AVID Training
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Navigating Healthcare in Detention: Your Rights and Resources

While in detention, you are entitled to receive proper medical care tailored to your needs, preserving your fundamental human right. However, cases of inadequate healthcare have been reported to AVID and our members. This guide aims to empower people in detention to understand and secure your rights.

In each detention centre the healthcare providers are different, depending on who has the contract in that facility.

NHS England has the responsibility to appoint these healthcare providers, except in Dungavel IRC, where the provider is chosen by the Home Office.

Your Healthcare Basics:

  1. Access to Healthcare: You are entitled to healthcare that meets your needs, akin to community standards. Different detention centres have varied healthcare providers, appointed by NHS England (except Dungavel IRC, where the Home Office makes the choice).
  2. Initial Examination: Within 24 hours of arrival, you should undergo a physical and mental examination by a General Practitioner (GP).  If
request [1].
  3. Independent Doctor: You can request to see an independent doctor, but you may have to cover the costs of this yourself.
  4. Gender-Specific Care: Women in detention have the right to request a female doctor.
  5. Confidentiality: All medical records are confidential and must be treated as such. The GP in the centre will access your previous medical records if available in the UK and must forward these if you are released from detention or transferred to another centre.
  6. Medication Administration: If you are on specific medication when you arrive, this may be taken from you. If this happens it will be administered to you by medical staff.
  7. Complaints Procedure: If dissatisfied with healthcare, discuss it with the doctor, healthcare manager, or write to the Home Office. You can also talk to the Independent Monitoring Board in your centre, or write to them. If you have a volunteer visitor or a solicitor you may want to discuss it with them also.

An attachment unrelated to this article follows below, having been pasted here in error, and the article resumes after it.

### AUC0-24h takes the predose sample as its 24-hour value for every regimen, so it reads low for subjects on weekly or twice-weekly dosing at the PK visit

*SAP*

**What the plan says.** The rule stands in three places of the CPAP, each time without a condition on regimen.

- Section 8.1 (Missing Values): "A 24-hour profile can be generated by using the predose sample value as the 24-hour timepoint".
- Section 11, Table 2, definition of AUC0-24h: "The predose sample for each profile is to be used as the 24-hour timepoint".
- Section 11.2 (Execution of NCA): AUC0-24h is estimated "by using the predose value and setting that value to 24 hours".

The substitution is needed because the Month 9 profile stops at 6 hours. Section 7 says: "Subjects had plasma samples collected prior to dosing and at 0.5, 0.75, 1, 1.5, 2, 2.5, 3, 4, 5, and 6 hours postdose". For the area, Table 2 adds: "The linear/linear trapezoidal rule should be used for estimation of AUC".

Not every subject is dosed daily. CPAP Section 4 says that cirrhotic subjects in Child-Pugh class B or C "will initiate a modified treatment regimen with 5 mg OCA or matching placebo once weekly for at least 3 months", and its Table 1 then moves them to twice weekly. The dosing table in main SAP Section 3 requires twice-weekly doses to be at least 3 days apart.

8. Safeguards: Certain individuals should only be detained in exceptional circumstances, because they are recognised by the Home Office as being vulnerable to harm in detention. These groups are set out in the Adults at Risk Policy[2]. If you fall into one of these categories or if you are ‍at risk of harm because of your     ongoing detention for another reason, this should be alerted to the Home Office by the detention centre healthcare team through a process called Rule 35 (or Rule 32 if you are in a Residential Short-Term Holding Facility.)

Medical Justice:

Medical Justice, a charity championing healthcare rights in detention, provides independent medical advice through a team of dedicated staff and volunteer doctors.  Medical Justice supports people who have experienced torture and/or who have health problems (including mental health problems) which are deteriorating in detention. They can help by providing an independent healthcare assessment, raising concerns to the healthcare teams in detention centres, and writing medical reports. People in detention can self-refer or volunteer visitors can make a referral for your via their online form.

Advocacy for Friends and Visitors:

Friends and visitors can access this information to advocate for people in detention. Please stay informed about the rights and healthcare procedures for people in detention to ensure the wellbeing of your loved ones in detention.

Remember, your right to proper healthcare should not be compromised during detention. Empower yourself with knowledge and seek support when needed.


[1] The UK Government, The Detention Centre Rules (2001) https://www.legislation.gov.uk/uksi/2001/238/introduction

[2] https://www.gov.uk/government/publications/adults-at-risk-in-immigration-detention

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